So that’s why it’s important to figure out what it is exactly that you are selling. You’ll want to ask yourself a series of questions before proceeding any further with this. What are our best performing products? What are we trying to accomplish with our SEO campaign? Do we want to drive traffic or make sales? Once you’ve figured out what your objectives is, as with figuring out your buyer type, you need to put yourself in the mind of your buyer and decide on the type of terminology or wording they would use to run a search for your product or service.

Do Your Research

After you’ve figured out who your customer is and what your product or service is, the next step is to head over to the Google Keyword Planner and begin some preliminary research.

As my colleague David discussed in his article Square Social on The New Keyword Planner, there are a number of ways you can begin your research.

I like to get straight to the point and I like things kept simple, so naturally my preference is to just begin typing in keywords and looking at the lay of the land so to speak. This would be option 2, enter a keyword to see how it performs. If you’ve got a basic idea already of whom your customer is and what they might be searching for, you can begin typing in keywords and looking at the traffic they receive. Many SEO’s advocate many different things, my advice is to always use an exact match search. This means you’ll get an absolutely accurate picture of the amount of traffic that keyword receives, rather than having your perception skewed by a broad match figure which might completely throw your sales projections.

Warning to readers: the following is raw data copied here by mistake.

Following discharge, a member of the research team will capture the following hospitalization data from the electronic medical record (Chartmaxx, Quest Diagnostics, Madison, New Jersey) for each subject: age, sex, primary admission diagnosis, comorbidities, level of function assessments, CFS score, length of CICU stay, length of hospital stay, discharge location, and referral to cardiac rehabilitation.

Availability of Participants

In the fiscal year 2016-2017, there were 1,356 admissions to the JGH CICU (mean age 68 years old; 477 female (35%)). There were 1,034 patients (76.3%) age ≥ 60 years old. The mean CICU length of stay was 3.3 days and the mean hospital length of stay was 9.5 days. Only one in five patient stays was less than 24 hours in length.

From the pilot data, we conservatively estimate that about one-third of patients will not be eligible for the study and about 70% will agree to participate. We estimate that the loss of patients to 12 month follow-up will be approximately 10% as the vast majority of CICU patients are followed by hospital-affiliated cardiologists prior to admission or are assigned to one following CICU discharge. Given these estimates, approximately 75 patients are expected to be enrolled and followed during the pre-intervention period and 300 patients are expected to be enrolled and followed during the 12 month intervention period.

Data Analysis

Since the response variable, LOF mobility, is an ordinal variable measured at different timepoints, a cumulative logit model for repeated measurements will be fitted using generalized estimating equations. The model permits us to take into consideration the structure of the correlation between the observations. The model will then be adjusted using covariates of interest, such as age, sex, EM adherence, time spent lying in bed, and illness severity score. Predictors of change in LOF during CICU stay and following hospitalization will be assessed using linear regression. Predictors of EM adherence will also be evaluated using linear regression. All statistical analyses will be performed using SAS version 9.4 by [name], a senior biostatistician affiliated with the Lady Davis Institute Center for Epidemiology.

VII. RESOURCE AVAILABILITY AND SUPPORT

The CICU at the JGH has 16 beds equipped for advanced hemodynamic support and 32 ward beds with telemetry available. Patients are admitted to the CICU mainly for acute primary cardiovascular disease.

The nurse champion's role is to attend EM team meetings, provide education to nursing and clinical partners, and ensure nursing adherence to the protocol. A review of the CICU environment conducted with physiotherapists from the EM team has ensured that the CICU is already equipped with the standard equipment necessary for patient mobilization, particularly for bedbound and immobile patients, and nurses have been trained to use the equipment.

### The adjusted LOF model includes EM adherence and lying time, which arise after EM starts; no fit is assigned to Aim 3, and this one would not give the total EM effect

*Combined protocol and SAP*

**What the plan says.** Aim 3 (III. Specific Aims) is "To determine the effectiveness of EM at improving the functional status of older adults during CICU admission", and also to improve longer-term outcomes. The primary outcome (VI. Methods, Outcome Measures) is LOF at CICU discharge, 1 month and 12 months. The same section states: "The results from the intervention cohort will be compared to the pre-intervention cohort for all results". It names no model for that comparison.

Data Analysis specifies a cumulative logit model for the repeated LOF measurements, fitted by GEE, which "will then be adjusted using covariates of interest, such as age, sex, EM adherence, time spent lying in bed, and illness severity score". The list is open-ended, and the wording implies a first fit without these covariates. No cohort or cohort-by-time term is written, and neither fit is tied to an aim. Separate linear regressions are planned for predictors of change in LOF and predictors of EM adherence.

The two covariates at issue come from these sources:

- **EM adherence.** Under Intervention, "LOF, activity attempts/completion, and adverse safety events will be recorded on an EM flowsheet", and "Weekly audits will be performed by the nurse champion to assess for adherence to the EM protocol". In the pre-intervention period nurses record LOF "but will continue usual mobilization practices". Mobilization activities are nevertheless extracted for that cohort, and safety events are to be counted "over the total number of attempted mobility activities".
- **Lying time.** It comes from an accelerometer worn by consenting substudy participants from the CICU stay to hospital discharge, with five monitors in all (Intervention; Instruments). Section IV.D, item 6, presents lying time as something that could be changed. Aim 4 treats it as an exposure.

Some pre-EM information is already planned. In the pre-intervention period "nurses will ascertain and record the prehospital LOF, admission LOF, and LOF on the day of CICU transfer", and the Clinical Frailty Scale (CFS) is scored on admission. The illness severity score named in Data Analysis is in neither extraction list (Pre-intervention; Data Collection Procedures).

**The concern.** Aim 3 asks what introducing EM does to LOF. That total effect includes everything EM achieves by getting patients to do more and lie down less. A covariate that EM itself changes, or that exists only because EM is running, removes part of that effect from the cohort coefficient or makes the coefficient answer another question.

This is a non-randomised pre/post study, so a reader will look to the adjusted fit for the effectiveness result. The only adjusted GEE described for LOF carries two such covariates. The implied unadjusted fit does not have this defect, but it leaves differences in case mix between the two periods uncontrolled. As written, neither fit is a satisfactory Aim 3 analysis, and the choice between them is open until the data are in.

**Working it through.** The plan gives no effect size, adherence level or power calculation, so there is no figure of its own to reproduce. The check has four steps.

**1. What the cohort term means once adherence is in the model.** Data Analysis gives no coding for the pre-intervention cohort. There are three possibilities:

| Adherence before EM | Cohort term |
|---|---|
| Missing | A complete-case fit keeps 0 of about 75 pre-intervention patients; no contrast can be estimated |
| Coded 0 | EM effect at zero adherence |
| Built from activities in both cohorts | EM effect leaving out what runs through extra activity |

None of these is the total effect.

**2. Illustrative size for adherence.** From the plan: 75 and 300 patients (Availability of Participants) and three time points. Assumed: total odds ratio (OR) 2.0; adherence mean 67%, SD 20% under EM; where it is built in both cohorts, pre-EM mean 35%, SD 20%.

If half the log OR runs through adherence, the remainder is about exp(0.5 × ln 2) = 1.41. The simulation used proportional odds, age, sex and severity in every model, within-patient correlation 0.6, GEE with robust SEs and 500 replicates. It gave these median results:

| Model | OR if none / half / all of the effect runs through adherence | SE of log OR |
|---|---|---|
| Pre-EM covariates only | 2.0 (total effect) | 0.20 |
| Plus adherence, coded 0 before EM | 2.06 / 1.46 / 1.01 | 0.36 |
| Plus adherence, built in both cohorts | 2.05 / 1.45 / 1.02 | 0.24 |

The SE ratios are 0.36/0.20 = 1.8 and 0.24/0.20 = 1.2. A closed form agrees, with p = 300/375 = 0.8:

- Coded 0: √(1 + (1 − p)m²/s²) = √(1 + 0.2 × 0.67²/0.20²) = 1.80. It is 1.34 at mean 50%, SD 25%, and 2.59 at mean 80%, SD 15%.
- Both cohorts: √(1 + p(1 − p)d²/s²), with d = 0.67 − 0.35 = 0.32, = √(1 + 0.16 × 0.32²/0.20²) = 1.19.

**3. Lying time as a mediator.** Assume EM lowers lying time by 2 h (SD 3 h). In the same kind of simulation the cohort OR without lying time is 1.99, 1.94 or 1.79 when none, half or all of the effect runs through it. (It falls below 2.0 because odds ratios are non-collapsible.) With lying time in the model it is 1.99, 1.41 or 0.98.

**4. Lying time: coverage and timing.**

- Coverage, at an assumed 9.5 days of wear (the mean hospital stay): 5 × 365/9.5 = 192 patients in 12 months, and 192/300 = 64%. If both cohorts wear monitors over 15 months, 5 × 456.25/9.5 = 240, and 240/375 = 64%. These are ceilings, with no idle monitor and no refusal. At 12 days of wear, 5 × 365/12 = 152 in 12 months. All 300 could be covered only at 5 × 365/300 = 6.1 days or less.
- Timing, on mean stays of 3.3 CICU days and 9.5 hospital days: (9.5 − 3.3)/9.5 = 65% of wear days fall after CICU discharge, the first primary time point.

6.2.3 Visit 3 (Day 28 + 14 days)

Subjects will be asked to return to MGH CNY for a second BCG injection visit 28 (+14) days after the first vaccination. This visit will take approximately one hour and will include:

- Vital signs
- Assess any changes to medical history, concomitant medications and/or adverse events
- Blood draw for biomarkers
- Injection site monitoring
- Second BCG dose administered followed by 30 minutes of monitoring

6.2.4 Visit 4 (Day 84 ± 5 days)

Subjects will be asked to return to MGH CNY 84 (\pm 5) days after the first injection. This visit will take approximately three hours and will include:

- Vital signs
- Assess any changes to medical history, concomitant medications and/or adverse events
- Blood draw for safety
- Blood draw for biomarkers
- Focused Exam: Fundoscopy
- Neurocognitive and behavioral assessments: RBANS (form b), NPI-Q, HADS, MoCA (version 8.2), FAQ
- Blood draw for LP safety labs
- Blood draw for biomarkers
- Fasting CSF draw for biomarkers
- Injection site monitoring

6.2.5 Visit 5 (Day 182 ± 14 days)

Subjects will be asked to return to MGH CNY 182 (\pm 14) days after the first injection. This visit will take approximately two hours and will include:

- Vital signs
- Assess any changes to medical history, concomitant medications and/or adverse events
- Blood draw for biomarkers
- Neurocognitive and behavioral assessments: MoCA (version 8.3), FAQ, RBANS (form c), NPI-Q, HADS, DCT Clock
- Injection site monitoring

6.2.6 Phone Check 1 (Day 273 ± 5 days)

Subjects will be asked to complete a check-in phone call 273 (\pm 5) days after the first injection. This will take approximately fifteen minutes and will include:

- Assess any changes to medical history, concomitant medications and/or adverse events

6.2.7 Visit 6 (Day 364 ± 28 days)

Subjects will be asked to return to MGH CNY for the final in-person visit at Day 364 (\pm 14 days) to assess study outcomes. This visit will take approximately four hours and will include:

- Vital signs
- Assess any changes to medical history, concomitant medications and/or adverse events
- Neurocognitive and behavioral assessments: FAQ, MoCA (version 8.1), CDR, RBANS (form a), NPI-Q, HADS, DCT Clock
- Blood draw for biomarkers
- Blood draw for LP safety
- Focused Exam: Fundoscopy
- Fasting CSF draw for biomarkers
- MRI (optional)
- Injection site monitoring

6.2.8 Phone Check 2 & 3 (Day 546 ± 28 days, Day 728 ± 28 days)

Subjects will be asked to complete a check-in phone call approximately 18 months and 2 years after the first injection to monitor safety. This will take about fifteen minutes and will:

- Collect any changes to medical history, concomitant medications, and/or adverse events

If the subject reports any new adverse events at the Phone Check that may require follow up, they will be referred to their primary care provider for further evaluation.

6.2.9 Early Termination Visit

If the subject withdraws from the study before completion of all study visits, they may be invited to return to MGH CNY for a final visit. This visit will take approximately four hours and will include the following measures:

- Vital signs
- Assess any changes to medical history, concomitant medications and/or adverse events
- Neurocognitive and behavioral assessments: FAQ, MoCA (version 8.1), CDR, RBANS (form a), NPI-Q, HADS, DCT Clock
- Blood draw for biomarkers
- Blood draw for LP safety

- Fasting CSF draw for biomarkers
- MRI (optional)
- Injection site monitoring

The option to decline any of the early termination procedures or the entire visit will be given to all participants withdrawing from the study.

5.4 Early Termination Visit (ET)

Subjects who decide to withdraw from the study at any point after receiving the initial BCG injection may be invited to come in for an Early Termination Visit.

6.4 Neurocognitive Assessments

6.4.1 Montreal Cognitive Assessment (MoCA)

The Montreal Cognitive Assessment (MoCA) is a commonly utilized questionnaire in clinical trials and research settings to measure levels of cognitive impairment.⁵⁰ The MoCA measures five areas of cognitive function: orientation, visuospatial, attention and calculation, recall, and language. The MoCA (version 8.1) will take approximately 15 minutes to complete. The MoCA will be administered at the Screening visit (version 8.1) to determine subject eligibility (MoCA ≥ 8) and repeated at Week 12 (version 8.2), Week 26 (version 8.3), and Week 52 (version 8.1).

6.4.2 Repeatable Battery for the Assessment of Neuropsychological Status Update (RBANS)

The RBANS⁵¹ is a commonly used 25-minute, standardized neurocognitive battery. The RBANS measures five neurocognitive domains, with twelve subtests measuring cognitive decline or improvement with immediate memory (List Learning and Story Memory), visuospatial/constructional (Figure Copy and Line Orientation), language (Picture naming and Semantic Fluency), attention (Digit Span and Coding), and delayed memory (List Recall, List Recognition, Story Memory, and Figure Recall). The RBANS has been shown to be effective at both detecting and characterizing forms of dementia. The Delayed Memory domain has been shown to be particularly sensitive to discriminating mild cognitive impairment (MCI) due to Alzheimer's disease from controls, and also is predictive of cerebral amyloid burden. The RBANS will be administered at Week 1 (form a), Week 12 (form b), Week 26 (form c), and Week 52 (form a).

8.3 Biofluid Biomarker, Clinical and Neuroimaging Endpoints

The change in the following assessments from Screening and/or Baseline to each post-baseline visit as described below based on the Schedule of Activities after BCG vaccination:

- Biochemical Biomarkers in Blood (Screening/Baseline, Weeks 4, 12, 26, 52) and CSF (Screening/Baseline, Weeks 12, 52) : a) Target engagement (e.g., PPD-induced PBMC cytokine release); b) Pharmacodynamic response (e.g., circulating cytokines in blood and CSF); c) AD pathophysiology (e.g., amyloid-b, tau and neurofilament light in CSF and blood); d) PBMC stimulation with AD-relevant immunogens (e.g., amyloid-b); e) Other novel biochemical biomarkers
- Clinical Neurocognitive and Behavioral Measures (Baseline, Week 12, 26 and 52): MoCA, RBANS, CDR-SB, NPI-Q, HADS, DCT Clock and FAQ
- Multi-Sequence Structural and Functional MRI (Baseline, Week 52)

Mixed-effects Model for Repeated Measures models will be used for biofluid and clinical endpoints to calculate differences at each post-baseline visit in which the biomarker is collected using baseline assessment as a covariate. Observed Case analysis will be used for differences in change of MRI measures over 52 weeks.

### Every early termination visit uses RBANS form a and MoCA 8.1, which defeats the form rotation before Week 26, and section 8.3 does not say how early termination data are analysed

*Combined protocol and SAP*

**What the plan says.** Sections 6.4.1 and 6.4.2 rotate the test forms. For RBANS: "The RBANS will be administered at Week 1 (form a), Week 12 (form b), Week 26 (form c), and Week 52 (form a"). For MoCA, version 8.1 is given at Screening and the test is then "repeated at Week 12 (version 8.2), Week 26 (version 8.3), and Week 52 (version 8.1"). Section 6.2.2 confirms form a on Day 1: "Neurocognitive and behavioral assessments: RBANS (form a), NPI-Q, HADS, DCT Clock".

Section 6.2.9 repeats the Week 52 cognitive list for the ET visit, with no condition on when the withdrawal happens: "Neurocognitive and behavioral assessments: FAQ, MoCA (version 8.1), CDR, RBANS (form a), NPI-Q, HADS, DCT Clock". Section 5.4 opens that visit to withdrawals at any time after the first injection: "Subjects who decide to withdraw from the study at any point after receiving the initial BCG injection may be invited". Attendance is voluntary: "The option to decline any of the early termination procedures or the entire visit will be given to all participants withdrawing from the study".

When checking the search volumes for your keywords, you can even now see how the keyword has performed over a 12 month period by hovering your mouse over the little graph symbol, illustrated below.

By using the Keyword Planner tool you can begin to get a basic overview of how much potential business there is for the taking out there on Google and if an SEO campaign is something you should be seriously considering investing in.